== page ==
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Triple.Fi 10 Impressions

post #1 of 10
Thread Starter 
Now that the Triple.fi is a more established earphone, I want to know what people think about it now. I think many people were not that pleased with them at first(me included), but after about 50-100 hours of listening, when they finally fully burned-in, many started to change there view on these earphones. Personally, I love my TF10's, but I just want to see how they stack up Now against the others like the E500 and the ue-10.
post #2 of 10
Any updates? I can't really compare my Triple.Fi's with anything else... I seem to be the only IEM-happy person in British Columbia, and the rest are either Stax fans or Sennheiser people.
post #3 of 10
I think they are the best sounding universal IEM along with E500 (E530) but not that many people have them just yet.

Do a search on "Triple Fi Pro" and you will find several direct comparisons to the E500.
post #4 of 10
I listened to these at HeadFest, along with SE530, Westone 3, and the LiveWires universal-fit demo.

Notification of bias: I am an Ety person, through and through. What I personally would seek from IEMs like these would be clarity, range and neutrality that are like an Ety only more so.

By that standard, which I know is being far from everybody's, the Triple.Fi was my least favorite of the IEMs mentioned above. I would describe it as having very extended range, with powerful and for me overprominent bass, and treble that was not only extended, but extremely prominent at the top end as if to hammer home a point about just how high the treble goes. It was the sort of thing where you feel you hear every tine of the drummer's brushes as each impacts a cymbal one by one. If you've ever heard an Ety ER-4B, it was a little like that. In comparison the mids were much too far down in the mix for me.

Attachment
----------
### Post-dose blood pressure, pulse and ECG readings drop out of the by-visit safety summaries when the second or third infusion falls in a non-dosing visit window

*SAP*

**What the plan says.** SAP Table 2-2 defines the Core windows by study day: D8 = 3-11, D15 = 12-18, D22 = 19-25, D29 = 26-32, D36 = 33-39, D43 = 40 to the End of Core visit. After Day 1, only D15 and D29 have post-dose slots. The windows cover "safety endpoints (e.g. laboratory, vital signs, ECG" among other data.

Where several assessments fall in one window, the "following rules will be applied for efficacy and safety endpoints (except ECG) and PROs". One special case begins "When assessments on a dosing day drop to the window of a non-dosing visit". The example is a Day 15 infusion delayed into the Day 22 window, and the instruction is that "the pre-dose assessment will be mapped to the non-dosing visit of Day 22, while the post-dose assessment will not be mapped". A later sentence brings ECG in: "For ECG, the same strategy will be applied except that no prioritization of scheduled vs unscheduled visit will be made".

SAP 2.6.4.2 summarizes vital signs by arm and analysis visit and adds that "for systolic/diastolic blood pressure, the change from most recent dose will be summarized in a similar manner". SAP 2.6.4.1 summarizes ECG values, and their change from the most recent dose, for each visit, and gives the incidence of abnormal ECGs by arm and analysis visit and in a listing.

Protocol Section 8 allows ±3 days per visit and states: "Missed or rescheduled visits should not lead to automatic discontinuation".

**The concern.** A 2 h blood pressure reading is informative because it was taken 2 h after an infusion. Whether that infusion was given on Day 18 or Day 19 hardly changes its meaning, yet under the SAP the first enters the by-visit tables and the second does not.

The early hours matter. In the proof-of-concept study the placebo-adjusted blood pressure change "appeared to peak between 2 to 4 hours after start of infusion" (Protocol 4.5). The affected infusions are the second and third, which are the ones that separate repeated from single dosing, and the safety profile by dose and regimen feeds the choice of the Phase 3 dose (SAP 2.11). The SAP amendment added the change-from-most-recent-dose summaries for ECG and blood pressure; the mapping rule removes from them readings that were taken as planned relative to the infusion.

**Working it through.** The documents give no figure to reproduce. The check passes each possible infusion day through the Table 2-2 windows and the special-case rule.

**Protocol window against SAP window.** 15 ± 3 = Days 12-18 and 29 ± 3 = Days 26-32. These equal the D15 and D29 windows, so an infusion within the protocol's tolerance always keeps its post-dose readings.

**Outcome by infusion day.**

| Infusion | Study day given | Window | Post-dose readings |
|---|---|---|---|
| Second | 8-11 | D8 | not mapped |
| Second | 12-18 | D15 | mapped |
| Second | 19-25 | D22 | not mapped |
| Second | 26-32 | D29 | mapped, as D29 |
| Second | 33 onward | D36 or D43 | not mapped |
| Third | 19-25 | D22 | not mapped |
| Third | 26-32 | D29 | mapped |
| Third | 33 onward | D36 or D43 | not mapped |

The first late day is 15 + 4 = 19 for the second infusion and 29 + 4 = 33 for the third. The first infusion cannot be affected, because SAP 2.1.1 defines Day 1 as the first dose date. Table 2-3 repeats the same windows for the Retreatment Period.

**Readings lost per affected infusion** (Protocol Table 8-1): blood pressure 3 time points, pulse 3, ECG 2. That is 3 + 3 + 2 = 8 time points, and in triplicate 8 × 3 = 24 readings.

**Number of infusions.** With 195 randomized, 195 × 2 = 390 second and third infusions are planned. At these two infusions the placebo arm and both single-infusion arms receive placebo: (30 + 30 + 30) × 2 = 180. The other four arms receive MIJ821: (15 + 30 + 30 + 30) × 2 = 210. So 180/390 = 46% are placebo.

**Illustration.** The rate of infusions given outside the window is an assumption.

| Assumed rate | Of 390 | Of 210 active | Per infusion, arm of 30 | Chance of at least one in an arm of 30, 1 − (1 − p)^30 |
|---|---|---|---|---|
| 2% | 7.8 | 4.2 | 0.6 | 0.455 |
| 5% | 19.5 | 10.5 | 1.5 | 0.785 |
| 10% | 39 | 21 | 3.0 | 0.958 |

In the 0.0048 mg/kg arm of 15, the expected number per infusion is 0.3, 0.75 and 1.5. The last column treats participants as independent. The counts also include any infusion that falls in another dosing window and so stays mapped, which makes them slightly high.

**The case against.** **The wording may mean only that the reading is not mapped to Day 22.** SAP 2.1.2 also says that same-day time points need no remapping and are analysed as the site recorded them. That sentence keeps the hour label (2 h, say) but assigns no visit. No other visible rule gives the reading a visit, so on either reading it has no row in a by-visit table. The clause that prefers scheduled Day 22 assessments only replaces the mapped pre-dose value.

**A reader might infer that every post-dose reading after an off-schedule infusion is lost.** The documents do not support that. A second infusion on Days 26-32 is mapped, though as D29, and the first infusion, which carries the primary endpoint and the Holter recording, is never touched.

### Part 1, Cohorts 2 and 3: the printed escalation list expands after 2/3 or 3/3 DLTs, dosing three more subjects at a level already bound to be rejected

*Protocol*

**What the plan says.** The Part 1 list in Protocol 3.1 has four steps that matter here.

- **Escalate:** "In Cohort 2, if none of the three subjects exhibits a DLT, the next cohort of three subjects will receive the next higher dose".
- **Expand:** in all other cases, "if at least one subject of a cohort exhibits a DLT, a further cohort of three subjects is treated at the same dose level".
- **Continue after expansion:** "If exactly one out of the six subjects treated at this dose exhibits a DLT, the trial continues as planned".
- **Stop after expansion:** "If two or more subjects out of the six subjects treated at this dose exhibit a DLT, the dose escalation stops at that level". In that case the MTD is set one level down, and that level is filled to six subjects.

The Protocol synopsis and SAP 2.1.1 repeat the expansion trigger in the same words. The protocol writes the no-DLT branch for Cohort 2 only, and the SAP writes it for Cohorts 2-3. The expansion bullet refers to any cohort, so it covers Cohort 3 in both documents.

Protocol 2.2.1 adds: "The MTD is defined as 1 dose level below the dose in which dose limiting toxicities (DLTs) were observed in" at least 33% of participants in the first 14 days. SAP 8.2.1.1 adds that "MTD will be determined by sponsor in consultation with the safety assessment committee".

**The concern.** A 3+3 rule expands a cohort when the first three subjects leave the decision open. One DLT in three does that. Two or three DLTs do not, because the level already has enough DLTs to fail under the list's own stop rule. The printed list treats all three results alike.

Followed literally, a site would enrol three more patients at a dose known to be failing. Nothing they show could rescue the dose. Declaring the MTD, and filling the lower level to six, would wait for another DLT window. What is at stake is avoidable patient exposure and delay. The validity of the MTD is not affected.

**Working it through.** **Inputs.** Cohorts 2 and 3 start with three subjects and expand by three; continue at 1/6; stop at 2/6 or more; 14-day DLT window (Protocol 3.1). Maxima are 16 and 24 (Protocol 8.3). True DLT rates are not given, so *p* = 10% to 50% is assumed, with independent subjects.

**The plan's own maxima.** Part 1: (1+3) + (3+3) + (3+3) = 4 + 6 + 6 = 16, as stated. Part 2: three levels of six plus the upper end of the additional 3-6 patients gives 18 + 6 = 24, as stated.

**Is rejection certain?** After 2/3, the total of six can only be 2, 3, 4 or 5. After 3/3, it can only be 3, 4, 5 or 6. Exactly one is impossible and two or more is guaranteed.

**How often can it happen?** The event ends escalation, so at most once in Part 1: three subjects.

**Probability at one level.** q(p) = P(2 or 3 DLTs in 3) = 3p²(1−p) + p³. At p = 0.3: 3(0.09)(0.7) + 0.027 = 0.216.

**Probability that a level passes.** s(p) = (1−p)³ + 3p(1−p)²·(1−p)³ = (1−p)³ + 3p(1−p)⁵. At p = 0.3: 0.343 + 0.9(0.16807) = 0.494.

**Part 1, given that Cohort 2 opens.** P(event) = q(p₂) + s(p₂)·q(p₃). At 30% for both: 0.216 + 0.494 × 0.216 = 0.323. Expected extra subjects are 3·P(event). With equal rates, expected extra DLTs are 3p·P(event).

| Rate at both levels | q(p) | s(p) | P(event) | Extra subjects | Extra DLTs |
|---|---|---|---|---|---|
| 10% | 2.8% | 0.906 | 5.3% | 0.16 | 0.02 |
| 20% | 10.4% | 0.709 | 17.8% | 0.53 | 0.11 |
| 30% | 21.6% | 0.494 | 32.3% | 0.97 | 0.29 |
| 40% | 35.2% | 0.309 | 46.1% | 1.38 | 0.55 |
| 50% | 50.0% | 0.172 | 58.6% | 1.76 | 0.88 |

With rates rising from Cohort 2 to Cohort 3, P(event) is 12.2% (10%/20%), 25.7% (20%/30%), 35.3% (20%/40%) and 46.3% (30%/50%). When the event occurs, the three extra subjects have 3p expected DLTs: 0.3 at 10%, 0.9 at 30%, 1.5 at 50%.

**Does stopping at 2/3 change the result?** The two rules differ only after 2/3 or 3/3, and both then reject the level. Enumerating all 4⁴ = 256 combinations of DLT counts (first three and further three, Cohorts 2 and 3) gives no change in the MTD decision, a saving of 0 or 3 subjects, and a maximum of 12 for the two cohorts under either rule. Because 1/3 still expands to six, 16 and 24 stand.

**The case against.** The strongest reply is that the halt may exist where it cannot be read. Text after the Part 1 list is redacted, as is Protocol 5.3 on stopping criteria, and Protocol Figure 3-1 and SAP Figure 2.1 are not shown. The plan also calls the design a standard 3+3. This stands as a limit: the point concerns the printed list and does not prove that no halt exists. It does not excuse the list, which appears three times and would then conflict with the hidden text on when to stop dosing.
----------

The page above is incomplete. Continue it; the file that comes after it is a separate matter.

My test track was vocalist accompanied by piano, acoustic bass, and drum, in a live venue. With the Triple.Fi it was more like bass, cymbal and snare accompanied by, in descending order, pianist's right hand, vocalist, and pianist's left hand. I'm not trying to be mean here, I'm just saying it really was a shift in perspective from what I hear with Etys.

The Triple.Fi seems like it would be great for types of music where groove and tizz matter more than mids and vocals, but that's too far from my own listening for me to comment on it critically for that purpose.

Of the others I liked the SE530 the best, the Westone close behind, and the LiveWires pretty well but for me a very clear third behind the others two. None pleased me enough to displace my Etys, but that's much more a matter of my tastes than of any real quality problem with them. I think many people will love any of these, and I think the Triple.Fi simply tries to go a somewhat different sonic direction from the others, one for which there probably is a market.